We all get upset when government officials award contracts to their friends’ companies, bypassing what should be a competitive bidding process for taxpayer dollars. Actually, it turns out that the government awards many contracts with no bidding at all — and the whole thing is legal.
Take the NYC department of education. Between 2005 and 2008, they awarded more than $342 million dollars to companies who had never even entered the bidding process, according to a report released today by the state comptroller’s office. For the vast majority of these no-bid contracts, the department provided no justification — besides “special circumstances” — for them not having to compete against other firms.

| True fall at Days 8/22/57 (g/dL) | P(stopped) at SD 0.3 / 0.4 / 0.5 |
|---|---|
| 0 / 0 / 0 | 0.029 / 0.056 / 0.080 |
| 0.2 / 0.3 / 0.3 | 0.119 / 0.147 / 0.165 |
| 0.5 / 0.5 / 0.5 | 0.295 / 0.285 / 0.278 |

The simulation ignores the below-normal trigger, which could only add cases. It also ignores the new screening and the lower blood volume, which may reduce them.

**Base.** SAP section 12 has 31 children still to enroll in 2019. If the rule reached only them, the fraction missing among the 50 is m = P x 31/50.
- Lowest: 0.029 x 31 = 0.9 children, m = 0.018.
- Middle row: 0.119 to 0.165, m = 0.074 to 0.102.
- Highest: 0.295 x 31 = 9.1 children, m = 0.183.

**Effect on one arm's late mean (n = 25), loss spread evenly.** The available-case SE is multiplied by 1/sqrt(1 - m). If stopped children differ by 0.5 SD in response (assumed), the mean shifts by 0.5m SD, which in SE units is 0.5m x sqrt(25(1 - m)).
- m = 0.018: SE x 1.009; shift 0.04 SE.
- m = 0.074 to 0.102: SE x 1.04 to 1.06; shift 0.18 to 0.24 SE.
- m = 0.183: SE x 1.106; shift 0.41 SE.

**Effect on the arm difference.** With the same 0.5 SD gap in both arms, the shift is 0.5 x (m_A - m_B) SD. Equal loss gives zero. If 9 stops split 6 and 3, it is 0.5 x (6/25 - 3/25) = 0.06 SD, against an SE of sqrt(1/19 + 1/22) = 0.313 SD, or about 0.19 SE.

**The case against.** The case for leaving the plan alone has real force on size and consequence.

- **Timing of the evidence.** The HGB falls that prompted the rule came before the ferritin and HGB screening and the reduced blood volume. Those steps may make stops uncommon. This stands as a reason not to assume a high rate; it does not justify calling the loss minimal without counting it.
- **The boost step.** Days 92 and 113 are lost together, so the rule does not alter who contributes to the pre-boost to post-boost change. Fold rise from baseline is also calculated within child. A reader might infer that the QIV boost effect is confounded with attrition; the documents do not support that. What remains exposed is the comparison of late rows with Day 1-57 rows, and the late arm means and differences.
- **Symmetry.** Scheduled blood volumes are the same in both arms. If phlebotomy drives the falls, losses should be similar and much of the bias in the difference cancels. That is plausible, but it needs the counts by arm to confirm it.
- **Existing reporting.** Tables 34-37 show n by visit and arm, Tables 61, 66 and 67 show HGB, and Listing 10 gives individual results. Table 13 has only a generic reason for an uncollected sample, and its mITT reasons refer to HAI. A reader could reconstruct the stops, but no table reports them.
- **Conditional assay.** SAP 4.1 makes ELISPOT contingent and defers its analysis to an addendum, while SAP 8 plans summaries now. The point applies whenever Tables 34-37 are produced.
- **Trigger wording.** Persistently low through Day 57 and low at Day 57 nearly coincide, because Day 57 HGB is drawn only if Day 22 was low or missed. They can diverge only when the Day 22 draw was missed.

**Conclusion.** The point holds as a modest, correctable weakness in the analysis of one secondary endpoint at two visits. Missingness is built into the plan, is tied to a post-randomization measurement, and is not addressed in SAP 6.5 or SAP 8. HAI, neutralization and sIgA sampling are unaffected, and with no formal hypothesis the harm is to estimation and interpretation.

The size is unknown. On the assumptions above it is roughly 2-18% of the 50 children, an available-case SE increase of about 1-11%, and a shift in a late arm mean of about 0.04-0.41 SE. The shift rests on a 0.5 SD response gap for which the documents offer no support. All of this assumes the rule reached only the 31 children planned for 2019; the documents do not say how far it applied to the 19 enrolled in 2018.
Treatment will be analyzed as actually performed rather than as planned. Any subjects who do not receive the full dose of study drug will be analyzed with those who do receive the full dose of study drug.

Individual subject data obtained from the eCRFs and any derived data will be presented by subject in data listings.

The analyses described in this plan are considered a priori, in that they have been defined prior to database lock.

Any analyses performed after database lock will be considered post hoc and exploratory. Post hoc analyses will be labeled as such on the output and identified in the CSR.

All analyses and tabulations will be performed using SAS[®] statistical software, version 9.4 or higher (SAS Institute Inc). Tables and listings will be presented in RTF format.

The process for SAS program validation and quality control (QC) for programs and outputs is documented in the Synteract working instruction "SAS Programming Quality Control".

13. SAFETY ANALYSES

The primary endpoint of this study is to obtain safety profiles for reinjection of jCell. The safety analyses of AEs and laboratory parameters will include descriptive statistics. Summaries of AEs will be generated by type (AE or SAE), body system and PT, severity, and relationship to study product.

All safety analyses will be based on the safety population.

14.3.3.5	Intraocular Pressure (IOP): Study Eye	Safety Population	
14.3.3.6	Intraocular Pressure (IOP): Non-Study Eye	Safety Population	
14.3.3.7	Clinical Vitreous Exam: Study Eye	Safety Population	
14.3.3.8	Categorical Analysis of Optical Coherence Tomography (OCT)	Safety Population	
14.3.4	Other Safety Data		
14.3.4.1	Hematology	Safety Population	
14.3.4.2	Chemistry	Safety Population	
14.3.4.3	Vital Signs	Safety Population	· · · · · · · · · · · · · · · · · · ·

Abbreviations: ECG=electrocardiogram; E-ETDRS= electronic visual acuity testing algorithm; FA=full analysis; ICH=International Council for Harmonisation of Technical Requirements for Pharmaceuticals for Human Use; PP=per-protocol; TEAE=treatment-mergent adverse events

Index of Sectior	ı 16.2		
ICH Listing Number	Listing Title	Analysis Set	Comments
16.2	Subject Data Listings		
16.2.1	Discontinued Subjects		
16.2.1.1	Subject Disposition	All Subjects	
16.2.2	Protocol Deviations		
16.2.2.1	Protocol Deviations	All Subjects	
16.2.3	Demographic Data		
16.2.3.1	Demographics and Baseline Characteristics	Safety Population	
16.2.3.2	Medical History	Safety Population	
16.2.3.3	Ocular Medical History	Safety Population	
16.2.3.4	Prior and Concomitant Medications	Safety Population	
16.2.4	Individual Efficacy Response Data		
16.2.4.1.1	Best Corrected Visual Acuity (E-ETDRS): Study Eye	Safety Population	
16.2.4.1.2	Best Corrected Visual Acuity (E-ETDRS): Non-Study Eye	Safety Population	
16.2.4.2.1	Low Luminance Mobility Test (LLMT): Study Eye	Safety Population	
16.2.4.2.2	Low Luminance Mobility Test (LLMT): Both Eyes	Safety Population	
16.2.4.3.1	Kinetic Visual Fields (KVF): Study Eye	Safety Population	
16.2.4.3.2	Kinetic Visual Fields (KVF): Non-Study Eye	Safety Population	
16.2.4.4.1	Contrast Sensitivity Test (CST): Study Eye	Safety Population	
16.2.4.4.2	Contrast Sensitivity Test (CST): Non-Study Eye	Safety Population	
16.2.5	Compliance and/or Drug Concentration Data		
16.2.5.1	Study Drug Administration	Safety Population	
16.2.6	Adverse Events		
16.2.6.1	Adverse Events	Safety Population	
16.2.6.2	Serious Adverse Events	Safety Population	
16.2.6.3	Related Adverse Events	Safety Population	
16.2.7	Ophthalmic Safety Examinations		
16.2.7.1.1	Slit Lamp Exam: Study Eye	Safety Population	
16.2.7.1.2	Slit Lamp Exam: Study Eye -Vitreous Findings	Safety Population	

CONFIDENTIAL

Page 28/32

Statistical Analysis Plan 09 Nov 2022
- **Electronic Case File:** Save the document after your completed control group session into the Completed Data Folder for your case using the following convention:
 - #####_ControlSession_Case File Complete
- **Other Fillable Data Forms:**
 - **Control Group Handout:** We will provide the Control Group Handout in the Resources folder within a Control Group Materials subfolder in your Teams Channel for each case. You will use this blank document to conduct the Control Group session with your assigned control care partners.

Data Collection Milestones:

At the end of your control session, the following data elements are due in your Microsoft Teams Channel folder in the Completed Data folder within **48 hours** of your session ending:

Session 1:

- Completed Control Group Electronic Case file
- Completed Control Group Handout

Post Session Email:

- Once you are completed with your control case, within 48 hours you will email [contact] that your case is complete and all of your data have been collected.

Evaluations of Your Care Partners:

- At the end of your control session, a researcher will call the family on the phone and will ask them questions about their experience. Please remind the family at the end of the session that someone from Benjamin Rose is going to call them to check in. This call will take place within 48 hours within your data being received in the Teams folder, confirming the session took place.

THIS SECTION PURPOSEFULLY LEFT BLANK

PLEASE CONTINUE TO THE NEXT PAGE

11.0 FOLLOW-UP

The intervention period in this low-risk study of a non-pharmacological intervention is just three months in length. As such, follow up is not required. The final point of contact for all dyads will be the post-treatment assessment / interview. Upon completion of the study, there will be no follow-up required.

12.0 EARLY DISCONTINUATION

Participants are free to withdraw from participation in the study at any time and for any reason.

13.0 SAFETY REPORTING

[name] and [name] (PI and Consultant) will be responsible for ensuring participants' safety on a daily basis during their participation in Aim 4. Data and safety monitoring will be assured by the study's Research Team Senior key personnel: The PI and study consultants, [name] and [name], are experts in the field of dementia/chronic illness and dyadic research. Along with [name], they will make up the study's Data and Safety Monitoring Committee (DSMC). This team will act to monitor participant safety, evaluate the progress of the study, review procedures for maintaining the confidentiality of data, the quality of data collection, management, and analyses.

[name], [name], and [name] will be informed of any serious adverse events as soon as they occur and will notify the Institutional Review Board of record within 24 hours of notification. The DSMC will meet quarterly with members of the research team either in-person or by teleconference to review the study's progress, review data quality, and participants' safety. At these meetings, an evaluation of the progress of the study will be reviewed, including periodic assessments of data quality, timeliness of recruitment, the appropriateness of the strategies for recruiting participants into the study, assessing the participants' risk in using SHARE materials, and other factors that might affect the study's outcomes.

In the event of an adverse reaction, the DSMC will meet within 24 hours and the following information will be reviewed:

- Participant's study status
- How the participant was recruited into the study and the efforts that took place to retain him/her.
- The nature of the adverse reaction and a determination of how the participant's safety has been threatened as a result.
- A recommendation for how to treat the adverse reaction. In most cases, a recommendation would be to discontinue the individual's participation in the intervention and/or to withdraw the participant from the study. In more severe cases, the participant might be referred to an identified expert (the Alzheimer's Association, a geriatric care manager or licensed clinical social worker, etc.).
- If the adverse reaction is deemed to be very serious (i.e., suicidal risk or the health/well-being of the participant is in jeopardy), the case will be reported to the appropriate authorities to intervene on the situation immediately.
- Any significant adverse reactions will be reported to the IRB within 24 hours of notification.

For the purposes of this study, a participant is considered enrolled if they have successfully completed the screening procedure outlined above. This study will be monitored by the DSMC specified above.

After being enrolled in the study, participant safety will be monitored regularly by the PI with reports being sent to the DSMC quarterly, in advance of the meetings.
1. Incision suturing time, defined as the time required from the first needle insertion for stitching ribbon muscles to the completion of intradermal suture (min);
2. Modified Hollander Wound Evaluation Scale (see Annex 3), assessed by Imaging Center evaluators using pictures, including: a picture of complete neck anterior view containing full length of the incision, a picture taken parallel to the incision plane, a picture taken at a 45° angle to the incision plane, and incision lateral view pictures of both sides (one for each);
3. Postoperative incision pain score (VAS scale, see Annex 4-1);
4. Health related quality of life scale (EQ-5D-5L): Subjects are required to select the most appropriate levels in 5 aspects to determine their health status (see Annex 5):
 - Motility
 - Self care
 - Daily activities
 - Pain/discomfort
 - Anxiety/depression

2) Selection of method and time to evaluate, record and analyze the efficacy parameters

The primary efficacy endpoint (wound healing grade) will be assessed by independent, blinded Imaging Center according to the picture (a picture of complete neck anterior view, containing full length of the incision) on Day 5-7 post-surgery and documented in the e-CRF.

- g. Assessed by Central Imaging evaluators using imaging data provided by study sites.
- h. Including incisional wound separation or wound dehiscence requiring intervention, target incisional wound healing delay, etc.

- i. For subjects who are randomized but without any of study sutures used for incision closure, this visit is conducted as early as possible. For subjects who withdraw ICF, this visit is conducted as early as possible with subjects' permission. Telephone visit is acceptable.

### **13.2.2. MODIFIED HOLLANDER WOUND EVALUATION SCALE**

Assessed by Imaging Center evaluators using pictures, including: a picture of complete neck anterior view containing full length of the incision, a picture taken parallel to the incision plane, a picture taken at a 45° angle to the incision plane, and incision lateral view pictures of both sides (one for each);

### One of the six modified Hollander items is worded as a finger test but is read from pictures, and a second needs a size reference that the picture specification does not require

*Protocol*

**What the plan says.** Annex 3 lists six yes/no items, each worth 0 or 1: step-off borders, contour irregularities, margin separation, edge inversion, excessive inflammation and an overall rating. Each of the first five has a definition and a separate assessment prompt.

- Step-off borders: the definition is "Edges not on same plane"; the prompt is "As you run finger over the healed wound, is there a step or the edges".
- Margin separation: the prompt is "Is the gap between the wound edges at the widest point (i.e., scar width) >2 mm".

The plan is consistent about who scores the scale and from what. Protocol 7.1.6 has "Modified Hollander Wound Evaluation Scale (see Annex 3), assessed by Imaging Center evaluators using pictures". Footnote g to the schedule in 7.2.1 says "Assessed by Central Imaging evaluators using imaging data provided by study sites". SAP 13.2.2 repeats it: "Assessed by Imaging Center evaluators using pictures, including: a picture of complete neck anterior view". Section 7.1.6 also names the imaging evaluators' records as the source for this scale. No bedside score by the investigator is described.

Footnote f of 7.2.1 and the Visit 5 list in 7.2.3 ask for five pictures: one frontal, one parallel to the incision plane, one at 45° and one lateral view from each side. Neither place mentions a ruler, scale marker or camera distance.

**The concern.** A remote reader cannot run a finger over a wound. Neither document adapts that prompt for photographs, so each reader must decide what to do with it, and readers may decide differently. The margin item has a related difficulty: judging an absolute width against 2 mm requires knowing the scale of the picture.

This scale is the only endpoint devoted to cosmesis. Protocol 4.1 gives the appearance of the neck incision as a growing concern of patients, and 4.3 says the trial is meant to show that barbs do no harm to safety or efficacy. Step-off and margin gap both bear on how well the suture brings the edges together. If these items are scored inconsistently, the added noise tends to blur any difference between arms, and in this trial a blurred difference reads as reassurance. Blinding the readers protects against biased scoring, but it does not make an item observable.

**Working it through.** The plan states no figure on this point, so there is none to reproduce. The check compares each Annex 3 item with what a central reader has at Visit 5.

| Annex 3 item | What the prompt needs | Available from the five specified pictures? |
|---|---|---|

DiNapoli’s report also found that the department doesn’t take minutes during its committee meetings in which contract discussions occur — so no record is kept about how decisions are made. Sounds like a breeding ground for conflicts of interest.
This isn’t the first time the DOE has gotten into trouble for runaway contracts. Last month, city Comptroller Bill Thompson called out Joel Klein for allowing the price of contracts to balloon out of control — like when the city spent half a million dollars on ballroom dancing when it originally planned on spending far less.
When asked to explain that one, a spokeswoman from the agency said that a newfound craze for ballroom dancing caused the district to contribute more resources. Photo (cc) yomanimus.